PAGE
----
Review of AnachroCon 2019

On Friday I drove over to the airport Hilton near Hartsfield-Jackson to purchase a weekend pass to AnachroCon (, a small historical fiction convention held in the Atlanta metro area every year since 2009. 

An Outsider’s History of AnachroCon

AnachroCon was launched around the time that the Steampunk Movement hit (around 2009 to 2012), and like most cons it enjoyed its moment in the spotlight.

For more on trends in fandom read ‘20 Years of Cosplay Trends at Dragon Con’.

October 2017

From the outset, the convention’s stated focus was “steampunk, historical reenactment, time travel, and other related genres” – but still, it’s no secret there was always a very special love for Steampunk.

I’ve probably attended 4 or 5 AnachroCons – my bona fides in Steampunk were established back in 2007 when I assisted the infamous space pirate Captain Drew with the design, production, and promotion of his steam-powered rPhone™ and later his incredibly unexpected, highly unnecessary nuclear-powered rPlank™.

Once Steampunk hit the mainstream I moved on to new creative outlets, but I’ve always remained interested in how AnachroCon fares.

AnachroCon: Tracks & Panels

In sci-fi convention parlance “topics of interest” are referred to as “tracks”, and the history track for this convention has been around since its earliest days.

Per the unwritten rules of science fiction, the more garish the title of a panel the more likely you are to attract a crowd.

Some of my favorite past panels from AnachroCon include “The Influence of Ancient India on the Victorian World” and “Captain Rumpot and the Drunken Pirates of the Caribbean” (which became suddenly and especially messy a few years ago).

Friends in High Places

Since I’ve been so busy preparing for the 10th Anniversary of Cardboard*Con I had not planned to attend this year’s AnachroCon until I learned that so many of my friends had been made track directors. When all your friends start being put in charge of things you know that you’ve hit a new stage in life.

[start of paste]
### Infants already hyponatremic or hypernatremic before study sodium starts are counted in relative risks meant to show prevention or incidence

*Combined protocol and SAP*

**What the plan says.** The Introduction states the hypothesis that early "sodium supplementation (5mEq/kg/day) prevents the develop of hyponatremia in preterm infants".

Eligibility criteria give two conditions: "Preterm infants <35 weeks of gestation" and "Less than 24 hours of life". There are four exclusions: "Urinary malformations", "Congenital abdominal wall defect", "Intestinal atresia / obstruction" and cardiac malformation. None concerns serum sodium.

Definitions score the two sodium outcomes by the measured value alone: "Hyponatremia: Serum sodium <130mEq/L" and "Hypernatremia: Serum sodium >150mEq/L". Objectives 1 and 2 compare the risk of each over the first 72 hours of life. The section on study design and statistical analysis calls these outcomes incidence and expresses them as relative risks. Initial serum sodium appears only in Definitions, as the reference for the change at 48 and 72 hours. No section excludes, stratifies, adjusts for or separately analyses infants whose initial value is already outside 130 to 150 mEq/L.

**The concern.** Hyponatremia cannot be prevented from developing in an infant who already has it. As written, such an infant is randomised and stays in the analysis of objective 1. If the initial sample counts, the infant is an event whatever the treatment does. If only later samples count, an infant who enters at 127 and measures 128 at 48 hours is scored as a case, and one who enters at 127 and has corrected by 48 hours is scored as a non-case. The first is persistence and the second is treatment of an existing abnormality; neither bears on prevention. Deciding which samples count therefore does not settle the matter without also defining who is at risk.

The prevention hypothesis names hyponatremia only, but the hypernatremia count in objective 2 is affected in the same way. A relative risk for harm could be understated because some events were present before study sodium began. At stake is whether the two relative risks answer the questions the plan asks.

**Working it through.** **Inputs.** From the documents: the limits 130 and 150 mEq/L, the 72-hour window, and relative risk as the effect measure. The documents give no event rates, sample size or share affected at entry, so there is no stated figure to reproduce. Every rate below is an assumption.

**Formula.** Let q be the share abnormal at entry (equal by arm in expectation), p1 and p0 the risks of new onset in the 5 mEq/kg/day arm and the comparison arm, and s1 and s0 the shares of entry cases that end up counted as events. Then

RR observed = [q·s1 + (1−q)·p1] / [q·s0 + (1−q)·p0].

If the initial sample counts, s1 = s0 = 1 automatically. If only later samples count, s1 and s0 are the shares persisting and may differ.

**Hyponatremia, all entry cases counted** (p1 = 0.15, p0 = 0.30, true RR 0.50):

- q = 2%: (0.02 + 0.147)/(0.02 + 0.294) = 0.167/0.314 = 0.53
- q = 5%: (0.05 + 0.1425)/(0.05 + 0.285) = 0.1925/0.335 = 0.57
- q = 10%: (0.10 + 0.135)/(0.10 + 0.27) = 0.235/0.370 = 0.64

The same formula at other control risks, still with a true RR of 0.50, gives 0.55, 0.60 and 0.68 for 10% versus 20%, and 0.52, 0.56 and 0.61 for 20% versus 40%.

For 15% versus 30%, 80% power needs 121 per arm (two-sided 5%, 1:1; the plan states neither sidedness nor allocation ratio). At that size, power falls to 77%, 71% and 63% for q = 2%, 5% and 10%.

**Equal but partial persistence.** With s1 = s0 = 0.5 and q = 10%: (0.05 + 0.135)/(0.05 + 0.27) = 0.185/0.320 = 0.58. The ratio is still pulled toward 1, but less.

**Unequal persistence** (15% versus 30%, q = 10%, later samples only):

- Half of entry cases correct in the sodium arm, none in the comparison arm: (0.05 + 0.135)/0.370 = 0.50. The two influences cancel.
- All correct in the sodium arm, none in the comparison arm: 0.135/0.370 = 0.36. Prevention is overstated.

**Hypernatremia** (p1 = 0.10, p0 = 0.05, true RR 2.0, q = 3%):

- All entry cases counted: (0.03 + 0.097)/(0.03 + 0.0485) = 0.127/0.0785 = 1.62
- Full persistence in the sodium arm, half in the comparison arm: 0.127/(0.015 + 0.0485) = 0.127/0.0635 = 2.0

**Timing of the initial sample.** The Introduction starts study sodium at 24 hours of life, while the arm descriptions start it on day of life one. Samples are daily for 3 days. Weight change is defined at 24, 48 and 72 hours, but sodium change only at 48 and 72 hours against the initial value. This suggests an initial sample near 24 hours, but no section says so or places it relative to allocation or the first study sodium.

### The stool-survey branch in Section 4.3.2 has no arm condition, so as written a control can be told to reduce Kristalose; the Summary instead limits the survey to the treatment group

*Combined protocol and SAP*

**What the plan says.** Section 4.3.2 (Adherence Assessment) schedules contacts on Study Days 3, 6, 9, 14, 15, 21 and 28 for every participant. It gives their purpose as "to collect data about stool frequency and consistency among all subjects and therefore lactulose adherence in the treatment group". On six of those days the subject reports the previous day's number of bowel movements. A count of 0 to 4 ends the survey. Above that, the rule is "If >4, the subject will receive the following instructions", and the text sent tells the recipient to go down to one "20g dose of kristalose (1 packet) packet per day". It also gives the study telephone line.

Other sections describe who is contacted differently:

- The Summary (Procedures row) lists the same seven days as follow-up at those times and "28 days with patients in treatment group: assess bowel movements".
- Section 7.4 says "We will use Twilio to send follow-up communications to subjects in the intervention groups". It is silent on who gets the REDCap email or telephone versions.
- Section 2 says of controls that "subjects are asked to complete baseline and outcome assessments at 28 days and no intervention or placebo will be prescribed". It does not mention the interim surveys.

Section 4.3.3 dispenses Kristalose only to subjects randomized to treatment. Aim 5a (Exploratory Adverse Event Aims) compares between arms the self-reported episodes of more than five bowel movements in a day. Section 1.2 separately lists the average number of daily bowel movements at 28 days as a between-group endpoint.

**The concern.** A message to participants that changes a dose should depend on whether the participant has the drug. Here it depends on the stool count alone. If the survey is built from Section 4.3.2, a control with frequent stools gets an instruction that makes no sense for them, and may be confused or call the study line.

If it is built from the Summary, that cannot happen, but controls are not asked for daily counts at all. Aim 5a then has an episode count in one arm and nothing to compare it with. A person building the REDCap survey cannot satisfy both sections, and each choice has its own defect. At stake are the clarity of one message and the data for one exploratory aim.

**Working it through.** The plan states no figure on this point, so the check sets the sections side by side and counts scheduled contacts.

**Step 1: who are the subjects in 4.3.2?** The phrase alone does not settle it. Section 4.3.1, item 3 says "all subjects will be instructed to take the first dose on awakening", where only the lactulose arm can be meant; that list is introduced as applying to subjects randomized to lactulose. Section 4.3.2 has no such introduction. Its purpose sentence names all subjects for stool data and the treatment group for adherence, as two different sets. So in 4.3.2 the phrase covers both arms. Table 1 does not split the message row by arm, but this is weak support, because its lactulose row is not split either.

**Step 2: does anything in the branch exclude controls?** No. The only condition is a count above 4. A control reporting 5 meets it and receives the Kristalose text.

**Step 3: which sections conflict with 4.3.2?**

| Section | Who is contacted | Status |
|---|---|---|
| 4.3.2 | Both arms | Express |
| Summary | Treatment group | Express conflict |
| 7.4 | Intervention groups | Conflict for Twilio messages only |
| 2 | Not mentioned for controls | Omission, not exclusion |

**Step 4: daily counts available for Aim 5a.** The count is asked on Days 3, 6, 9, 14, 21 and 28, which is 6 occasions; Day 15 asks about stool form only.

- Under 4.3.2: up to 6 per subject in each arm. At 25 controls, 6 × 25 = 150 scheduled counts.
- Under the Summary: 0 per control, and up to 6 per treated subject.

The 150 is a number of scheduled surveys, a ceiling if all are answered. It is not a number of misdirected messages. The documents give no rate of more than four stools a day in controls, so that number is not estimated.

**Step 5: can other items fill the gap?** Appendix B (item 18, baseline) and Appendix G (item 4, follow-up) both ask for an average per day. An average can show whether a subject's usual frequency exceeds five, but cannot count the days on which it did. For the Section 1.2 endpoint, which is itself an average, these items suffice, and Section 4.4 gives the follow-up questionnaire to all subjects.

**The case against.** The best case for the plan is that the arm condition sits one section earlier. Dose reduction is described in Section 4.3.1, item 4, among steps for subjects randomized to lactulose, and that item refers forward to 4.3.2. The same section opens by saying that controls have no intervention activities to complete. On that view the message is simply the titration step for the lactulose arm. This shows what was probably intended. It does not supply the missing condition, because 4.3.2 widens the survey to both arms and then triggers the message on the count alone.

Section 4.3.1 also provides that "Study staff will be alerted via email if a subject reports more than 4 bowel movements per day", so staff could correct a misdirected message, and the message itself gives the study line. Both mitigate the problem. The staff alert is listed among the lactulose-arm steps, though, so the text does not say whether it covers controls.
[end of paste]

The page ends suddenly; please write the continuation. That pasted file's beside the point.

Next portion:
These friends were directing tracks like costuming, history, and Doctor Who – and our friend Boldar was spinning tunes for the big dance.

Since my schedule was so tight I only had time to attend during the evenings on Friday and Saturday.

AnachroCon: Friday, February 15th

I had a good long conversation with Doctor Who Track Director Roger Riddle about vintage Doctor Who fandom.

Doctor Who fan Roger Riddle dressed in various character elements, standing next to a collection of toys and memorabilia from the television programme.
2019 Doctor Who Track Director standing amidst a collection of memorabilia from the show.

Later, I attended a panel featuring my friend Chad Gilbert discussing his side gig: paranormal investigations.

While I’ve recently become a fan of the long-running episodic ‘Supernatural’, I remain a skeptic of real-life paranormalists.  However, it was entertaining to see Chad up in front of the room with the rest of his team from the North Georgia Paranormal Society, discussing some of the cases they’ve taken.

Members of the North Georgia Paranormal Society discussing some of their cases.

AnachroCon: Saturday, February 16th

The only event I attended on Saturday was a panel by professional anthropologist Dr. Mozingo-Gorman titled “The Real Planet of the Apes”, which provided a very engaging presentation and discussion about the behavior and cultures of Orangutans, Gorillas, Bonobos, and Chimpanzees. It was really great.

I missed out on attending my friends Foe and Tam’s costuming track, and I was way too tired to stay up for Boldar’s late night dance party.

Catching Up at Con

As my troupe of human nerds settles down more and more we don’t get to see each in person quite as often. People drift in and out to new circles and it’s easy to drift apart through nothing more than the sheer inertia of life.

Before the era of social media conventions were a great place to catch up in real life. I’m beginning to think that as people put less and less onto social media the old tradition of ‘catching up at con’ may return.

A “Convention of Learning”

As I was driving home on Saturday night I was thinking how interesting the panel on great apes had been and I was wondering if a convention devoted specifically to a wide variety of historical and scientific topics could attract an audience.

Practicing professionals, giving presentations about their field of study, aimed at the layman. The closest thing we have right now is probably AnachroCon, and I know that people go to sci-fi cons to escape the real world for a while.

But still.

Wouldn’t you be interested in a con devoted to topics ranging from biology to architecture, chemistry to world religion, computer science to cognitive studies? I would certainly be interested in attending something like that, and I might be interested in being a presenter on topics I know, but would defer to more credentialed people.

Heck, people could still cosplay if they wanted to. Why not?

BUT: I’m not organizing it, you turkeys.

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